Postby Neuro » 21 May 2016 17:51

:D happy to see that people is answering the thread.
Anyway, I get what you are saying about the sources, but for example the teachings says something among the lines of "if he parry then...." so how should we learn to parry? similar to itialan stuff or infer through the counter technich how the parry was.

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Re: Parring in Liechtenaure

Postby Herbert » 23 May 2016 12:57

Neuro wrote::D happy to see that people is answering the thread.
Anyway, I get what you are saying about the sources, but for example the teachings says something among the lines of "if he parry then...." so how should we learn to parry? similar to itialan stuff or infer through the counter technich how the parry was.

Usually he states earlier or elsewhere how to parry this particular attack. Or the author makes some generalizations about parrying.

If it were that easy to work with these texts it wouldn't have taken us so many years to come to grips with it.

I guess it would be easier if you start working and then ask specific questions. We can then answer them and show you how the answers were found. This way you get a good insight into the working with a text.
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Re: Parring in Liechtenaure

Postby tea » 23 May 2016 14:50

If you just want to make a simple parry, a good general rule is to use ochs or pflug. Ochs is generally a bit nicer for setting up further attacks, but pflug is normally a bit safer and easier to use as a new fencer. I would strongly second Keith's advice to begin by working on making effective and quick oberhaw and unterhaw, and on parrying in pflug (or kron, for very high attacks).

This is reasonably easy to learn, is not an awful base of technique to fall back to if you forget fancier tricks, and can be extended quite nicely as you start to learn more complex actions.

Next I would probably add parrying in ochs, thrusts, defending in longpoint, and then cutting around as a response to a strong bind. Then you're basically in a state where you should just go study a sensible L. tradition manual directly (Ringeck is good).

The Broken Plow beginner's curriculum might be useful as a guide to how to approach stuff, although this is just one way to put it together, and I'd probably take a slightly different tack if you're a group trying to figure it out for yourselves, instead of a club teaching new fencers: https://docs.google.com/document/d/1k10 ... f0wdc/edit

Also useful is the AHA Guide to German Longsword, which will give you a lot of useful fundamentals about guards and strikes to help you start to interpret manuals yourselves.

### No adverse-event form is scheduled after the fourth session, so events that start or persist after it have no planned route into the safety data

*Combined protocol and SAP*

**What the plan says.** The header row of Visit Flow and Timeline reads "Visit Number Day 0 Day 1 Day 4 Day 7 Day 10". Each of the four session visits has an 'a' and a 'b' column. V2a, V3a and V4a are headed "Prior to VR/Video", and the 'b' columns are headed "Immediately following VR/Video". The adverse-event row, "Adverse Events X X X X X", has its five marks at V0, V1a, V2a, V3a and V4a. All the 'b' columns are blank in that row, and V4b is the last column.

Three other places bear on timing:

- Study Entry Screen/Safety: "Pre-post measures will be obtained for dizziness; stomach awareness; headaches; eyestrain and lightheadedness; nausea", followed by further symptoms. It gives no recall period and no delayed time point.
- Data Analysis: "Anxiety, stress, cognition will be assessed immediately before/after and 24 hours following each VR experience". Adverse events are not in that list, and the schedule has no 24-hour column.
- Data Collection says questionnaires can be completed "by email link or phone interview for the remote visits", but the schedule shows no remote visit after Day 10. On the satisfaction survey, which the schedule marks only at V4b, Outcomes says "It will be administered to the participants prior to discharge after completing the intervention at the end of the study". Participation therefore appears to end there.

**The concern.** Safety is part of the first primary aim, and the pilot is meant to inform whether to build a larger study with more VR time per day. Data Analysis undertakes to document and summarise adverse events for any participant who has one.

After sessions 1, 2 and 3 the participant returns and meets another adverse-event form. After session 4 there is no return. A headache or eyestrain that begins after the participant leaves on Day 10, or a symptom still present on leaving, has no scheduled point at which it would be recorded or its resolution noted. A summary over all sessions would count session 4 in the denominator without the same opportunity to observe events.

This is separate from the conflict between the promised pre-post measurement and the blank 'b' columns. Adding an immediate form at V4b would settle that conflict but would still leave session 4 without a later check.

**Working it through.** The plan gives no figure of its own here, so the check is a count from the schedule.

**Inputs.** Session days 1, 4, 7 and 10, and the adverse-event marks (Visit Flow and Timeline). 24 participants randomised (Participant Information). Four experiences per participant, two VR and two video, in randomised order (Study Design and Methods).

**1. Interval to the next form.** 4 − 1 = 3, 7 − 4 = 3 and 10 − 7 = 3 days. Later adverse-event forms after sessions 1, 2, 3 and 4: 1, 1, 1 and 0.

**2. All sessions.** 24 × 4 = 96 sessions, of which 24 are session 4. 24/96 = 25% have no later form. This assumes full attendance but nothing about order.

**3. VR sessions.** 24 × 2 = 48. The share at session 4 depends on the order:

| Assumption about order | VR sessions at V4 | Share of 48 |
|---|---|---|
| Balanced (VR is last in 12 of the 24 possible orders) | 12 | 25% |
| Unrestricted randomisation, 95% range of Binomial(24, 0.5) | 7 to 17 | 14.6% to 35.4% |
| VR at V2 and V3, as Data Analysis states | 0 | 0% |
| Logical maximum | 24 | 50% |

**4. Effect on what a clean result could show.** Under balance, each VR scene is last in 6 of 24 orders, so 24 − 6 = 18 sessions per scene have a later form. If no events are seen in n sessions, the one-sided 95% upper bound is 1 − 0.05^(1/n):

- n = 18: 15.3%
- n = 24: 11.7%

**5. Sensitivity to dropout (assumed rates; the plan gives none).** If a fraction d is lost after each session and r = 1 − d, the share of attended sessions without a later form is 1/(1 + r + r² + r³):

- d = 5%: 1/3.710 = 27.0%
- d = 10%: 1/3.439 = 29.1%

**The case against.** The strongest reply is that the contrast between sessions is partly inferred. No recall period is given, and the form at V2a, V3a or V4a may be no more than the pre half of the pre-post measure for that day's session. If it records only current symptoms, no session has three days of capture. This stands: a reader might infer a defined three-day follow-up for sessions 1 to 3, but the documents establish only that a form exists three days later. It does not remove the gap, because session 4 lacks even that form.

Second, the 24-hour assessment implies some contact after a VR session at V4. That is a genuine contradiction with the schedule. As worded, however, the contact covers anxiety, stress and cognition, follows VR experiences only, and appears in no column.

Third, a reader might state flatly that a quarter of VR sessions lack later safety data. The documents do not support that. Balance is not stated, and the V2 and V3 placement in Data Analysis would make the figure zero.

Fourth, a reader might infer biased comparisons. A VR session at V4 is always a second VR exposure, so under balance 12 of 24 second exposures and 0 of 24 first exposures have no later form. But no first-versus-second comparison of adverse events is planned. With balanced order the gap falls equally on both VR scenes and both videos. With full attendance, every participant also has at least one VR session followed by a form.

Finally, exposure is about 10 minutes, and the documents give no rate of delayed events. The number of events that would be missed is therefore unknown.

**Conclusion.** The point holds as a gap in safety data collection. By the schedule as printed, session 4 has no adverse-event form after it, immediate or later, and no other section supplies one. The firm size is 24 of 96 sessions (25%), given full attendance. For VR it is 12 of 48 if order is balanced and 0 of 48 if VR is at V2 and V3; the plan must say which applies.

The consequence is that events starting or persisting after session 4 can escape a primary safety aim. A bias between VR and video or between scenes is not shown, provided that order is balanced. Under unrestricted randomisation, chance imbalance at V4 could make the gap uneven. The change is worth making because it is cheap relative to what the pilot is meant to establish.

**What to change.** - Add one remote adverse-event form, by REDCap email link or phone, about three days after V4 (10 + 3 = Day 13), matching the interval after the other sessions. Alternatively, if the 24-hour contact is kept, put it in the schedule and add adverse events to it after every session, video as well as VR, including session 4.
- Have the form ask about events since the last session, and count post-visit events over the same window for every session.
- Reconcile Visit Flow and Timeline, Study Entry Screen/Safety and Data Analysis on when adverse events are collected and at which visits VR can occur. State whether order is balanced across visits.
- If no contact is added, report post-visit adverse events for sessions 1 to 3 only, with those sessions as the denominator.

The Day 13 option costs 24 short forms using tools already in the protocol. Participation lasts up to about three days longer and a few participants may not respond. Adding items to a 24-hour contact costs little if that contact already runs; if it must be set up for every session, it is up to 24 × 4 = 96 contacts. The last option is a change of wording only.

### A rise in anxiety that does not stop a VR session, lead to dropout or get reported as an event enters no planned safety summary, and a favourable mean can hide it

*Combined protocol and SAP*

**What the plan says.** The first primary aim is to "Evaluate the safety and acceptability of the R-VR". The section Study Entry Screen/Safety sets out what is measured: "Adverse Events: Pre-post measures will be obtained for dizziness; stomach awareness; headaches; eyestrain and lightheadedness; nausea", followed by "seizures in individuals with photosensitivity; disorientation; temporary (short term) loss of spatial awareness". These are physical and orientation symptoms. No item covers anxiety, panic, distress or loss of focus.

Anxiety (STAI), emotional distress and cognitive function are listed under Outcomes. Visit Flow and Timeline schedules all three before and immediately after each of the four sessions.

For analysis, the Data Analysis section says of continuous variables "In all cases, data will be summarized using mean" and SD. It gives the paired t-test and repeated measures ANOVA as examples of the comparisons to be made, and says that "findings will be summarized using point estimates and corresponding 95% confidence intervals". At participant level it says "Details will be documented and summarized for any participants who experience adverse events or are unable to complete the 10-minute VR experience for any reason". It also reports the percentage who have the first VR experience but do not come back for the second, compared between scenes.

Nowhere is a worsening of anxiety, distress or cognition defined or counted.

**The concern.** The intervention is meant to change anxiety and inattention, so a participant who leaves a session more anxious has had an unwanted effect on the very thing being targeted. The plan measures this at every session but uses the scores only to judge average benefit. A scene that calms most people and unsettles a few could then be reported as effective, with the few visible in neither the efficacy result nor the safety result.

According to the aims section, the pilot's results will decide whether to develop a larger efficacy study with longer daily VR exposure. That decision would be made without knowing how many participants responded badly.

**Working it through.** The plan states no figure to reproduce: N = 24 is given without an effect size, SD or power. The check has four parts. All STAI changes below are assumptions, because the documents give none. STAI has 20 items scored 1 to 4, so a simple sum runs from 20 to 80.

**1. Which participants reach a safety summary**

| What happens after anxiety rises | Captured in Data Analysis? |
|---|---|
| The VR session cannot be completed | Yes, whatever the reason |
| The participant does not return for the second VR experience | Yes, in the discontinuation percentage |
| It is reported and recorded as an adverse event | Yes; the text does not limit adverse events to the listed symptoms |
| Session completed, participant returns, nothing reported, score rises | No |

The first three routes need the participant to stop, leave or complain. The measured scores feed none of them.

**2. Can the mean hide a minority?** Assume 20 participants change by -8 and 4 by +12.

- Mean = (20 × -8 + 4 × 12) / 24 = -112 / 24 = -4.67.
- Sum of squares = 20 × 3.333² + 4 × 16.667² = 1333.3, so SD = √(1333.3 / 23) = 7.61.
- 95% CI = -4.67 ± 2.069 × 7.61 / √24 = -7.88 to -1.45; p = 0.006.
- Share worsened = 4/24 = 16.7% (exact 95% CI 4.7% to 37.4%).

(One quick disagreement with Herbert: HS3227a is a source in the L. tradition, but we don't know if it is the first extant source, either in the L. tradition or more generally. It's too disconnected from the other manuals to be accurately dateable, and the range of just about plausible dates for it is over a hundred years. Fiore is the earliest confirmed longsword source, and the earliest firmly dated instance of the Zettel attributed to Liechtenauer is the 1440s.)
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Re: Parring in Liechtenaure

Postby Herbert » 24 May 2016 07:42

tea wrote:(One quick disagreement with Herbert: HS3227a is a source in the L. tradition, but we don't know if it is the first extant source, either in the L. tradition or more generally. It's too disconnected from the other manuals to be accurately dateable, and the range of just about plausible dates for it is over a hundred years. Fiore is the earliest confirmed longsword source, and the earliest firmly dated instance of the Zettel attributed to Liechtenauer is the 1440s.)

You are of course right in that these dates are talked about. The latter is purely because of a signature (if I remember correctly) and as such is not really a proof that it could not be older, especially because the calendar starts almost 100 years earlier (which doesn't make much sense if it was written that much later).
But yes, so far there is no real proof…carbon dating would be nice.

So at the moment these are opinions which can or can't be backed up with arguments. If I am wrong, please point it out so I can learn more.
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Re: Parring in Liechtenaure

Postby Neuro » 01 Jun 2016 19:42

Sorry for the late respone, I was busy whit the university.

I will follow then the advices of the more experienced ones, and start working then ask about the specifics. :wink: